In this Op Ed, Peter Gillespie of Halifax Initiative notes how multi-national companies have employed artificial accounting methods to avoid paying taxes in the places where they do business. This problem is affecting developed and developing countries alike.
James Henry, former chief economist at McKinsey and Co., is an international expert on capital flight, tax havens, debt and corporate taxation. Mr. Henry spoke to Evan Solomon on CBC's Power and Politics regarding tax evasion in Canada.
In spite of Canada's attempt to bury it at the Toronto G20 meeting, a tax on financial transactions is back on the global agenda and gaining momentum.
French President Nicolas Sarkozy has pledged to use his term as chair of the G20 to reform the global financial system and curb the speculation that contributed to the economic crisis. At the top of his agenda is an international financial transactions tax (FTT) to fund the fight against poverty and climate change.
This past weekend, Canadian Finance Minister Jim Flaherty managed to rally China, Brazil and South Korea behind him at G20 meetings in Busan, South Korea, and put those pesky discussions about a global bank tax to rest.
Instead of discussing a bank tax at this month's summit, the G20 agreed to "develop principles reflecting the need to protect taxpayers, reduce risks from the financial system, protect the flow of credit in good times and bad, taking into account individual country's circumstances and options."
IMF, European Union look to bail out Greece
Greece’s debt crisis is finally coming to a head, with International Monetary Fund (IMF) loans to deal with the country’s deficit and heavy debt load being hammered out in Athens. The European Union and the IMF are negotiating the terms of a bailout as fears mount that Greece’s crisis could soon spread to other countries in Europe and beyond. Other nations carrying significant debt loads, including the United States, are concerned that the Greek crisis is a harbinger of things to come, closer to home.
A growing number of politicians, civil society organizations, economists and some financiers have become strong advocates of a global Financial Transactions Tax (FTT). An FTT is a tiny tax on financial market transactions such as equity, bond, derivative or foreign exchange trades.
Political leaders, including the presidents of France and Germany and the prime minister of Britain, back an FTT as one of the best ways to fund programs to fight world poverty, pay for climate mitigation and adaptation costs and make financial institutions pay their fair share of the costs of the global crisis which, in large part, was created by their practices. Prominent economists advocate a Financial Transactions Tax as one way to cool down excessive speculation in financial markets, a principal cause of the economic crisis.
What’s changed in the international financial system and its institutions, what hasn’t and what needs to
Back in 1995, the G7 met in Halifax during a “time of change and opportunity.” The meeting took place in a context of mounting deficits and debt crises in countries in the South; in the wake of economic collapse in Mexico; and amid strong global criticism from civil society, the media and governments about the World Bank and International Monetary Fund’s (IMF) austere neo-liberal structural adjustment policies.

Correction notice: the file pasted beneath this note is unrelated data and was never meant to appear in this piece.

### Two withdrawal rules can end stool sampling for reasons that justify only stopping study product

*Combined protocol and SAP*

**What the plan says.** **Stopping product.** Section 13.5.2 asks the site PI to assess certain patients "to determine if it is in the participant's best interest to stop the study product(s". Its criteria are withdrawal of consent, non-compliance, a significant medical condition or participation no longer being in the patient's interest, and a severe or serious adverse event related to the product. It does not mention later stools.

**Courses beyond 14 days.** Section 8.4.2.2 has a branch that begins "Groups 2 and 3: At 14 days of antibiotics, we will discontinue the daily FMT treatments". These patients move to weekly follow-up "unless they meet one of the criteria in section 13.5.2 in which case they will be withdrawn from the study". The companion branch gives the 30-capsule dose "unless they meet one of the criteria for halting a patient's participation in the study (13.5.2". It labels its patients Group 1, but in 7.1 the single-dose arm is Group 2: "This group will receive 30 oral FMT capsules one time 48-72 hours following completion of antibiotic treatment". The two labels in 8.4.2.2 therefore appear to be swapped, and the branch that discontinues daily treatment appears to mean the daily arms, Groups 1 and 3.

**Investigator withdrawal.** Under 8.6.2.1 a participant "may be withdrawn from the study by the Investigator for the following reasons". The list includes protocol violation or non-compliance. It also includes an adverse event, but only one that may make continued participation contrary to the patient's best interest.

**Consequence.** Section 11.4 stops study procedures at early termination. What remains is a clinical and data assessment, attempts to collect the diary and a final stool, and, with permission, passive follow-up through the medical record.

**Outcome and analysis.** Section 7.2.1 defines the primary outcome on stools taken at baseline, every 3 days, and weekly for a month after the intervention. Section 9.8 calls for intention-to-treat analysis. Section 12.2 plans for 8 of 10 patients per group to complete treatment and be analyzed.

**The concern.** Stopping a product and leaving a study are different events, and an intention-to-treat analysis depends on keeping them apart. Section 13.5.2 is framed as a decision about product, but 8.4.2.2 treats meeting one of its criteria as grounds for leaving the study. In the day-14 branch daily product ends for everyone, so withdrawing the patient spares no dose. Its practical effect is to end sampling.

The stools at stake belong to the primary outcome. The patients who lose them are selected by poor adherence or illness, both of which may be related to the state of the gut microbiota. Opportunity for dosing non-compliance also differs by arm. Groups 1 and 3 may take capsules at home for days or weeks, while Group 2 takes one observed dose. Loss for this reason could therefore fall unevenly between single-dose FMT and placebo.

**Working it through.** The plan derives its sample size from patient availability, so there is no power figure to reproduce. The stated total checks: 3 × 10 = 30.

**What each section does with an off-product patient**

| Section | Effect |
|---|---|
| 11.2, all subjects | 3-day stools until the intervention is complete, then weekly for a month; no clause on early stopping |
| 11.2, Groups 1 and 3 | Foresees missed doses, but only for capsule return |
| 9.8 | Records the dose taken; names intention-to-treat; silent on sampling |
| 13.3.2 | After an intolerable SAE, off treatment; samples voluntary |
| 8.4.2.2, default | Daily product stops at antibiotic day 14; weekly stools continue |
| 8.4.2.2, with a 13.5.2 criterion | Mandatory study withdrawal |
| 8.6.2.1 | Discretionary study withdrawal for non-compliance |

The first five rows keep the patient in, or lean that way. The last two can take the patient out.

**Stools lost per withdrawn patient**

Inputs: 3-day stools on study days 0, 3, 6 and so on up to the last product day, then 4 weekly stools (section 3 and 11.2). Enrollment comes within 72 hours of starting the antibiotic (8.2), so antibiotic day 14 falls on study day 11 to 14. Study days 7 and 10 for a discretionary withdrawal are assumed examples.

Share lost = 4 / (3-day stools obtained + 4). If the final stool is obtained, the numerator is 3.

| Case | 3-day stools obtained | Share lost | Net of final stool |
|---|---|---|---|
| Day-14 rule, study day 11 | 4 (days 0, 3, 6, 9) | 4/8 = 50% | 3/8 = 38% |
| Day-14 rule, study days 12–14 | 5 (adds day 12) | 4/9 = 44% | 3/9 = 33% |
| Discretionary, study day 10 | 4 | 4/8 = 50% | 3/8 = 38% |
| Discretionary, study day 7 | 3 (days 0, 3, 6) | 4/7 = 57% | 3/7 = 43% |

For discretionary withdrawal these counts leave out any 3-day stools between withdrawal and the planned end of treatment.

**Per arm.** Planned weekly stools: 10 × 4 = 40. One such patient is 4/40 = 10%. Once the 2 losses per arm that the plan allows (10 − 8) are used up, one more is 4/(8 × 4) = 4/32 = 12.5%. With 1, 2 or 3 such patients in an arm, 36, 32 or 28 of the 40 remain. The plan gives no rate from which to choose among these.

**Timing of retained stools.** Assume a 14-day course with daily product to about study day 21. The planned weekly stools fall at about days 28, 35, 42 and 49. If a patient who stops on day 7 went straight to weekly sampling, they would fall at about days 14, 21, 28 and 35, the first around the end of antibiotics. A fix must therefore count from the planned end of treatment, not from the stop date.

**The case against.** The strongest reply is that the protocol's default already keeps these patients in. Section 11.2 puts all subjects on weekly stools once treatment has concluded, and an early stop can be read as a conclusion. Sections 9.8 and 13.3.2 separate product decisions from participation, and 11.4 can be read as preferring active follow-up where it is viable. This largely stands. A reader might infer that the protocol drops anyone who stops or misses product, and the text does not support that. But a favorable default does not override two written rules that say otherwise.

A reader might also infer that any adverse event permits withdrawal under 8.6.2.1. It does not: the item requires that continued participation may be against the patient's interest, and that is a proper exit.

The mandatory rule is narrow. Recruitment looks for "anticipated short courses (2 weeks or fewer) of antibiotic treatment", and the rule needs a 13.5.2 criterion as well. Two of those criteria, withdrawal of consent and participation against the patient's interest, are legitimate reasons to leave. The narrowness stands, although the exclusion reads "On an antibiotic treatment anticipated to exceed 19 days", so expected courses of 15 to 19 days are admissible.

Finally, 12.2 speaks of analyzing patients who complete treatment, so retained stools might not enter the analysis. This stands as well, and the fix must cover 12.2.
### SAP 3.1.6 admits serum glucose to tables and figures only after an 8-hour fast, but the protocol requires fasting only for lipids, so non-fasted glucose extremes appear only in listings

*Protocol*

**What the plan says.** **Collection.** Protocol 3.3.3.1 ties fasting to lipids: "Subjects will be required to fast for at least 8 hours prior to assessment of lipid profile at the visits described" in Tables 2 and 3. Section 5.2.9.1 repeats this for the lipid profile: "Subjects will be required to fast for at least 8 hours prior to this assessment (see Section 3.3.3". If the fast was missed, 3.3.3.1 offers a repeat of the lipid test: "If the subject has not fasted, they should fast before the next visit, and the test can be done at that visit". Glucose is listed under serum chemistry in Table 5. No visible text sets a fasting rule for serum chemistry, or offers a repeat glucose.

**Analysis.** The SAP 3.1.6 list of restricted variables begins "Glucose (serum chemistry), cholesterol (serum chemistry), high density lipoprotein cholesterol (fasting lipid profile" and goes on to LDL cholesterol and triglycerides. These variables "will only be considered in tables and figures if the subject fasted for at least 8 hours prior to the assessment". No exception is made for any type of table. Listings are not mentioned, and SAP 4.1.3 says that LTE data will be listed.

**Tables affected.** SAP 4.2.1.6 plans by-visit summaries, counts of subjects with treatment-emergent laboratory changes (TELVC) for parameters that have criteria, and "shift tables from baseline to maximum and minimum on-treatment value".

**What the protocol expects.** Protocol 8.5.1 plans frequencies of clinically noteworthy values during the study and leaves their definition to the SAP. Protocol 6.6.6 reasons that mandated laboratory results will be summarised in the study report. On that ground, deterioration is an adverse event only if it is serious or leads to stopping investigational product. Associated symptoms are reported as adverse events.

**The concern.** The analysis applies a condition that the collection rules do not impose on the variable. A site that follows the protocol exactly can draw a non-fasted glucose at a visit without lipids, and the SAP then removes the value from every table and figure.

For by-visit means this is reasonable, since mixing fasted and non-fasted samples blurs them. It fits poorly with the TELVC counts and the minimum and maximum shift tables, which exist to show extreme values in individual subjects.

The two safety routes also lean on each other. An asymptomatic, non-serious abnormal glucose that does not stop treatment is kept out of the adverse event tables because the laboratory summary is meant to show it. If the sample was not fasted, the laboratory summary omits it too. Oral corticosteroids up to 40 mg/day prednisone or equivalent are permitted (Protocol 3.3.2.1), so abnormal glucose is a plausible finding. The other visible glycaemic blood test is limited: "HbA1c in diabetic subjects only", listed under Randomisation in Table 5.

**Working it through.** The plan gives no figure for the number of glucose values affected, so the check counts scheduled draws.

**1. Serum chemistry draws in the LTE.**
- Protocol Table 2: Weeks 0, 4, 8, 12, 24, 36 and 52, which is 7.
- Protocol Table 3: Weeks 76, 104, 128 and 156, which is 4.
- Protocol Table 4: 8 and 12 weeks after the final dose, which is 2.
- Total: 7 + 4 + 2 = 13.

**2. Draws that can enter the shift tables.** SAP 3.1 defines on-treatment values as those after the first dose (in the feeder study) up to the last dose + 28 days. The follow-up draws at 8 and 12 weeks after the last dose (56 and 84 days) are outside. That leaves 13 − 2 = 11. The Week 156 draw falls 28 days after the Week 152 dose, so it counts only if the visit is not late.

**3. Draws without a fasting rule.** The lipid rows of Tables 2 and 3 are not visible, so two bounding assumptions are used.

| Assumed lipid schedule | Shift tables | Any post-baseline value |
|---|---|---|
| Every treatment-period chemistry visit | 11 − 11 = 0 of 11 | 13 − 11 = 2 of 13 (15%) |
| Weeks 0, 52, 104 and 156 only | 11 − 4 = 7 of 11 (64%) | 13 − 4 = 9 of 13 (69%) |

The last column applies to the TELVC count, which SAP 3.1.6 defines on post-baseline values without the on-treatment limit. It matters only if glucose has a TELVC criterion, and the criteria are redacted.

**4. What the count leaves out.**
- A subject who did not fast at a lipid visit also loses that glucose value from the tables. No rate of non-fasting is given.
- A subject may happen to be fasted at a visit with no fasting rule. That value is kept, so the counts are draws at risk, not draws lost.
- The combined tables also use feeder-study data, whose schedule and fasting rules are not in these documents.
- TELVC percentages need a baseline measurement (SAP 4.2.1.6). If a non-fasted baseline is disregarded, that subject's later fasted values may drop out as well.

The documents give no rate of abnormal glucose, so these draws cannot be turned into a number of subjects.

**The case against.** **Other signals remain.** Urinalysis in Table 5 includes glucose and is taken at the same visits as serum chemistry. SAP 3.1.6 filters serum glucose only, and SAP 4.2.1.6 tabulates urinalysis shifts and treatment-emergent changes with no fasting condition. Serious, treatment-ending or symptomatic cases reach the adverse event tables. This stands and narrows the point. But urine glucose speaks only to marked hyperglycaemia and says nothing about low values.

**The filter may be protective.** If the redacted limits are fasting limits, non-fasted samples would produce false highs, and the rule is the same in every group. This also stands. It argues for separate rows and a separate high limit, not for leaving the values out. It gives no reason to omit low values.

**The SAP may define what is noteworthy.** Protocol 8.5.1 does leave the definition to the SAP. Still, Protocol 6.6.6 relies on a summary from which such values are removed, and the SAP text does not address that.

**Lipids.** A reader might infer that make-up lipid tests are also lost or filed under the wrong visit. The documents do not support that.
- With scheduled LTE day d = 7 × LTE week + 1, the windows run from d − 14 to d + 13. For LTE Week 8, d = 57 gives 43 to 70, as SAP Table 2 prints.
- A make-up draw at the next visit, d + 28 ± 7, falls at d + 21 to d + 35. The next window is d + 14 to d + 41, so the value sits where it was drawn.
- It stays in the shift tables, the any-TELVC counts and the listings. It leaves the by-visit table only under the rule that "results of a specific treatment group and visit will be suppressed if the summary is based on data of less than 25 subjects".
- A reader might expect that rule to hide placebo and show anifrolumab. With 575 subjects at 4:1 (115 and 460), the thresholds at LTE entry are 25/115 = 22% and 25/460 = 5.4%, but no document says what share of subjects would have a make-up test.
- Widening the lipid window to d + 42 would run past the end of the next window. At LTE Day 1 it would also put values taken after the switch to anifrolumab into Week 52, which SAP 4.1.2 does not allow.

A lot has changed since then, partly in response to the Halifax G7 Summit and subsequent G7 and G8 meetings. Too many of these improvements, however, exist only on paper. Beyond the surface, the neo-liberal, market-oriented bias that guides the Bank and Fund’s agenda and thinking has not altered.
The 2010 G8 Summit in Toronto in 2010 takes place during another “time of change and opportunity.” The financial crisis has spurred many civil society organizations (CSOs) to insist on far-reaching changes to the global financial system and its institutions. Clearly, as this publication will illustrate, 15 years of refusing to deal with the manifest shortcomings of the global economic system is enough.
2010 is an important and unique moment for Parliamentarians to engage with Canadians on some of the most important global issues facing our planet and our future. On June 25th, 2010, Canada will play host to leaders from the Group of Eight countries in Muskoka, followed by a meeting of G20 leaders in Toronto on June 26-27.
To date, there has been little discussion among parliamentarians about the themes leading up to the 2010 summits, and Canadian civil society is looking to engage members from all parties in a discussion around some of the issues highlighted in our civil society platform, An Agenda for Global Development: G8/G20 Civil Society Coalition Platform, endorsed by over 60 organizations across the country. The platform discusses specific, measurable, realistic recommendations to put poverty eradication, economic recovery for all and environmental justice at the centre of the international agenda.
To facilitate the conversation, Canadian civil society is organizing three parliamentary roundtables to discuss party perspectives on climate change, the financial crisis and the millennium development goals (MDGs). The Roundtables will occur as the G20 Finance Ministers meet in Washington, as G8 Development Ministers meet in Halifax and as Canada hosts the Africa Partnership Forum in Toronto.
Roundtable 1: Climate change When: Tuesday, April 20th, 2010 - 9:00 am –11:00 am Where: Room 2-2, Booth Building, 165 Sparks Street, Ottawa